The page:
If you have been following our blog for some time, you know that we have covered what a lifelong home is and directed readers to the AARP HomeFit Guide for some ideas on how to achieve one. In lieu of a very recent article from The Washington Post, we are revisiting the topic with some modern-day cost considerations.
Just one week ago, an article titled ‘For baby boomers, age-proofing a home doesn’t come cheap’ outlined the ‘financial crunch’ that seniors face, as well as its implications for aging in place. According to a new report from Harvard University’s Joint Center for Housing Studies, households aged 65 and older are facing all-time high cost burdens, largely due to higher debt later in life on account of the Great Recession. Over half of those aged 65-79 still had a mortgage in 2016; student loan debt and credit card debt is now being carried into retirement by many as well. Economist James Gaines from Texas A&M University attributes these debt trends to downsizing in the labor market and employers letting go of older people first. While this data may or may not come as a surprise to you… let’s talk about what it means for the anticipation of a lifelong home.
According to The Washington Post read, most Baby Boomers have no desire to live with relatives or move-in to a care facility (yet) as their predecessors did. While design and construction firms are catering to the concept of an ‘age-defying’ home, the financial concerns noted above will make this dream an unattainable challenge for many. What exactly does an age-friendly home look like? Ideally, its one story with a flat lot. Other home adaptations and cost vary greatly – including but not limited to: widened doorways for assistive devices, lowered light switches for wheelchair access, grab bar installations, handicap accessible bathroom remodels (think a roll in shower), caregiver quarters for live-in care (such as apartments over garages), kitchen renovations… the list goes on. One example provided in the article cited a cost of $300,000 in modifications in a $700,000 home.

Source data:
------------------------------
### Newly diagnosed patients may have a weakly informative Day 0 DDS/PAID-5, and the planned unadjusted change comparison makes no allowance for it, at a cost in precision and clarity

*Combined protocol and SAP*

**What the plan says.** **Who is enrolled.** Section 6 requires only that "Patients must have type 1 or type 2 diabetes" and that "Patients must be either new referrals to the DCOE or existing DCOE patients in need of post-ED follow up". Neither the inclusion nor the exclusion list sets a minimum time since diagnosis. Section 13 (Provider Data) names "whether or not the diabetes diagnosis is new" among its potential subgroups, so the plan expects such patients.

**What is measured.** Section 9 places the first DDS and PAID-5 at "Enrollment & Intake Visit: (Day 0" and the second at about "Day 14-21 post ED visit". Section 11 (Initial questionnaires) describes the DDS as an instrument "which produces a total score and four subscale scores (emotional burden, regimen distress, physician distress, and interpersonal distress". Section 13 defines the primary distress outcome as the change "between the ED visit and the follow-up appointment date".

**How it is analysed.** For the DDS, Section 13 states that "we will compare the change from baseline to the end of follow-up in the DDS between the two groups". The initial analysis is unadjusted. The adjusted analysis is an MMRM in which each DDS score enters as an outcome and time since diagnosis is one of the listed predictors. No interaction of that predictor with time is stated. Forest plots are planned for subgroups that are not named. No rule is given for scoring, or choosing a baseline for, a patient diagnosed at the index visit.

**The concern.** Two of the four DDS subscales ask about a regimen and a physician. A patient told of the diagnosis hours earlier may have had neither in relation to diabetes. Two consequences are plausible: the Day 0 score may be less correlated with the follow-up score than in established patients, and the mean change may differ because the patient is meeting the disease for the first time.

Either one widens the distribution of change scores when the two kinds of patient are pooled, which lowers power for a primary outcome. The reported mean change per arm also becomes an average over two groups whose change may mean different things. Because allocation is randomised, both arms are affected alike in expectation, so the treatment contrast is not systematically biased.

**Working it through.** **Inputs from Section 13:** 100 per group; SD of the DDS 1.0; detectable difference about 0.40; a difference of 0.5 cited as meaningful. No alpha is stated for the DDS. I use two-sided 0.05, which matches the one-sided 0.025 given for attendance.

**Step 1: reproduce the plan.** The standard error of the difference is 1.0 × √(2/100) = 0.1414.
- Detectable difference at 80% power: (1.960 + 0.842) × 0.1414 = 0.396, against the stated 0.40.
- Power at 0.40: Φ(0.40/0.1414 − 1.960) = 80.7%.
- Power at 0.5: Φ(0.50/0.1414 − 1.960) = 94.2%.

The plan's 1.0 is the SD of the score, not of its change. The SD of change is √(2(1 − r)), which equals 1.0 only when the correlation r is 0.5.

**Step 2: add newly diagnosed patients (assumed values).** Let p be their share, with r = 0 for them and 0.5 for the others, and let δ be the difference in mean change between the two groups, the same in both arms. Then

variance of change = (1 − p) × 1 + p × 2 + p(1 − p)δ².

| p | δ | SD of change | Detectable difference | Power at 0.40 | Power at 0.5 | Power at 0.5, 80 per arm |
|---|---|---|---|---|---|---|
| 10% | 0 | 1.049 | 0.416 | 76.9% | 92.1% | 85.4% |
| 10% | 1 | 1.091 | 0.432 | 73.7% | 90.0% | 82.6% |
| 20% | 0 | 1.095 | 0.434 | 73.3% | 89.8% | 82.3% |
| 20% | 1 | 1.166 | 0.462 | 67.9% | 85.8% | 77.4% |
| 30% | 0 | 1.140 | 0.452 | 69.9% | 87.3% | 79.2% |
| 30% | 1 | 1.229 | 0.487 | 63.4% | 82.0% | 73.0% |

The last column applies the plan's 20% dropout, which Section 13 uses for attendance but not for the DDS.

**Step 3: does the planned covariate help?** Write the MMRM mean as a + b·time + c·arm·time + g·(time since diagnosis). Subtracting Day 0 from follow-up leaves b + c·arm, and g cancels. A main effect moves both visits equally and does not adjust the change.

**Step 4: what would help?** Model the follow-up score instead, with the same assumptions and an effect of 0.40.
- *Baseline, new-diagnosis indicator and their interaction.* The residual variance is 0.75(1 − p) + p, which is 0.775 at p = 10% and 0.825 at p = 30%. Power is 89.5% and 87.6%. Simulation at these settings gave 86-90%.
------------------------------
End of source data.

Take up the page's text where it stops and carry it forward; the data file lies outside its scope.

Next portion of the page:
Even if you can afford to turn your home into an age-defying feat… how will that impact its long-term value and salability? Will you spend tens of thousands on upgrades you will never need? Or will you decide to forego any modifications… but risk having to move when faced with sudden health changes (an already stressful time period wrought with its own costs)?
There is no one right answer for everyone, but many would prefer a middle-ground option – such as buying a one-story home or single level condo in the community they already know and love. With the costs of aging in place coming to light, we hope to see more affordable senior housing near city centers, more suburban senior housing and other options that meet the needs of our aging population today and in the years to come.
All my best,
Bobbi Decker & Associates fully supports the principles of the Fair Housing Act and the Equal Opportunity Act. For more information, please visit: http://portal.hud.gov/